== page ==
|Tennant, Paula - UNIV WEST INDIES JAMAICA|
|Ahmad, M. - UNIV WEST INDIES JAMAICA|
Submitted to: Plant Disease
Publication Type: Peer Reviewed Journal
Publication Acceptance Date: April 5, 2005
Publication Date: August 20, 2005
Citation: Tennant, P., Ahmad, M.H., Gonsalves, D. 2005. Field Resistance of Coat Protein Transgenic Papaya to Papaya Ringspot Virus in Jamaica. Plant Disease. 80:841-847. Interpretive Summary: Papaya ringspot virus is the most important virus worldwide, occurring in areas such as the United States, South America, Asia, Africa, and the Caribbean. The virus has been effectively controlled in Hawaii by transgenic papaya and thus many other countries are interested in using transgenic plants to control the virus, including Jamaica. In a technology transfer program, transgenic papaya were developed at Cornell University, initially screened, and then subsequently tested in Jamaica. This report presents results of the field trials in Jamaica. The results suggest that the transgenic papaya for Jamaica is a good potential way to control the virus in Jamaica.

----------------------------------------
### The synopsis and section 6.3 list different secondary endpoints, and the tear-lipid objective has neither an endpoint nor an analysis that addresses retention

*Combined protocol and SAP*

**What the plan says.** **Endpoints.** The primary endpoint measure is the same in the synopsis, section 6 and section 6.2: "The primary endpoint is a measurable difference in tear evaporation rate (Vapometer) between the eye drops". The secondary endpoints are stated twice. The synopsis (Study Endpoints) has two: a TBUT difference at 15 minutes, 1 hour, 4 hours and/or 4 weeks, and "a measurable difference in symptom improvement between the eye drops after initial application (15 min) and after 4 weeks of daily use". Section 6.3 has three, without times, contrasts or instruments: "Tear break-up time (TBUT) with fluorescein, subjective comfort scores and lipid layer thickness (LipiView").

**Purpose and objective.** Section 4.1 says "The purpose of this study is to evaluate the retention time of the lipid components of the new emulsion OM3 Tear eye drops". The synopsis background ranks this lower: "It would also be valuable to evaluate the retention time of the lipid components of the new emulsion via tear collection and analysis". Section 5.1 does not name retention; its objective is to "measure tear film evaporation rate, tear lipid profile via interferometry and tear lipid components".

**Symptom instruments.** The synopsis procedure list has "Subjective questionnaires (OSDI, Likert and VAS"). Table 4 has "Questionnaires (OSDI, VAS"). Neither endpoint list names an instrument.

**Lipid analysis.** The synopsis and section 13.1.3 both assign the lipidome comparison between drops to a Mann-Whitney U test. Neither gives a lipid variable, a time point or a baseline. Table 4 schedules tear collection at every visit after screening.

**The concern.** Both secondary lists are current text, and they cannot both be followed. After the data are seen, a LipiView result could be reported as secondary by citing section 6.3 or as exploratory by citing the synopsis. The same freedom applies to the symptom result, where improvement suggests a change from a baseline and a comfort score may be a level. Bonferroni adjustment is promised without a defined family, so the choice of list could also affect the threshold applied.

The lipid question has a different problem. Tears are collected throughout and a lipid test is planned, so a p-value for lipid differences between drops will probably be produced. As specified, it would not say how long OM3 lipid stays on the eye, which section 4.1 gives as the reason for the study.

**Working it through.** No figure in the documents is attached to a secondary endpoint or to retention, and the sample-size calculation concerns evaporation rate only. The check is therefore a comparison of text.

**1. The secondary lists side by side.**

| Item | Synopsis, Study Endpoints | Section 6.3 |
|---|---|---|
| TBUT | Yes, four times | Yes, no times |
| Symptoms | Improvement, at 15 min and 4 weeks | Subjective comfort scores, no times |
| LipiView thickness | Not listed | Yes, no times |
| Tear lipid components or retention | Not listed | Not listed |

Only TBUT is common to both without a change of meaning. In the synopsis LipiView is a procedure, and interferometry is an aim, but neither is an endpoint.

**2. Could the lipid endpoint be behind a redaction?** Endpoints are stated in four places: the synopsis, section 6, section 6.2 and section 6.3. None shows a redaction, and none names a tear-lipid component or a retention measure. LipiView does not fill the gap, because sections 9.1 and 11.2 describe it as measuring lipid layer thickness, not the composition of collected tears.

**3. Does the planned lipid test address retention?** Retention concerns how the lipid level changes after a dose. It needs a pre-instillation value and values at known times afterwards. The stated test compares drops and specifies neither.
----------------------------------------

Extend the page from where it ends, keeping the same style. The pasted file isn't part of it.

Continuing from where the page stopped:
Technical Abstract: Transgenic papaya, containing translatable or nontranslatable coat protein (CP) gene constructs, was evaluated over two generations for field resistance to infections by Papaya ringspot virus in Jamaica. In general, transgenic lines of the RO generation carrying the translatable CP gene showed strong resistance (80%) against field infections while those with the nontranslatable CP gene were not as resistant (44%); showing tolerance, that is, attenuated symptoms, or severe symptoms after a long delay in the onset of disease. R1 offspring exhibited similar levels of resistance as the parental lines (50%), improved resistance (25%) or lower resistance (30%). In addition, transgenic lines exhibiting resistance to PRSV were gynodioecious, produced fruit of red flesh, average weight 260-535 g, and brixes of 11.5-13.5%. Fruits from the tolerant types showed similar attributes but they produced larger fruits (greater than 535g) and fruits of red or yellow flesh. Taken together, the transgenic lines tested appear to possess desirable horticultural characteristics and virus disease resistance that can be manipulated in subsequent generations for the development of a product with acceptable commercial performance.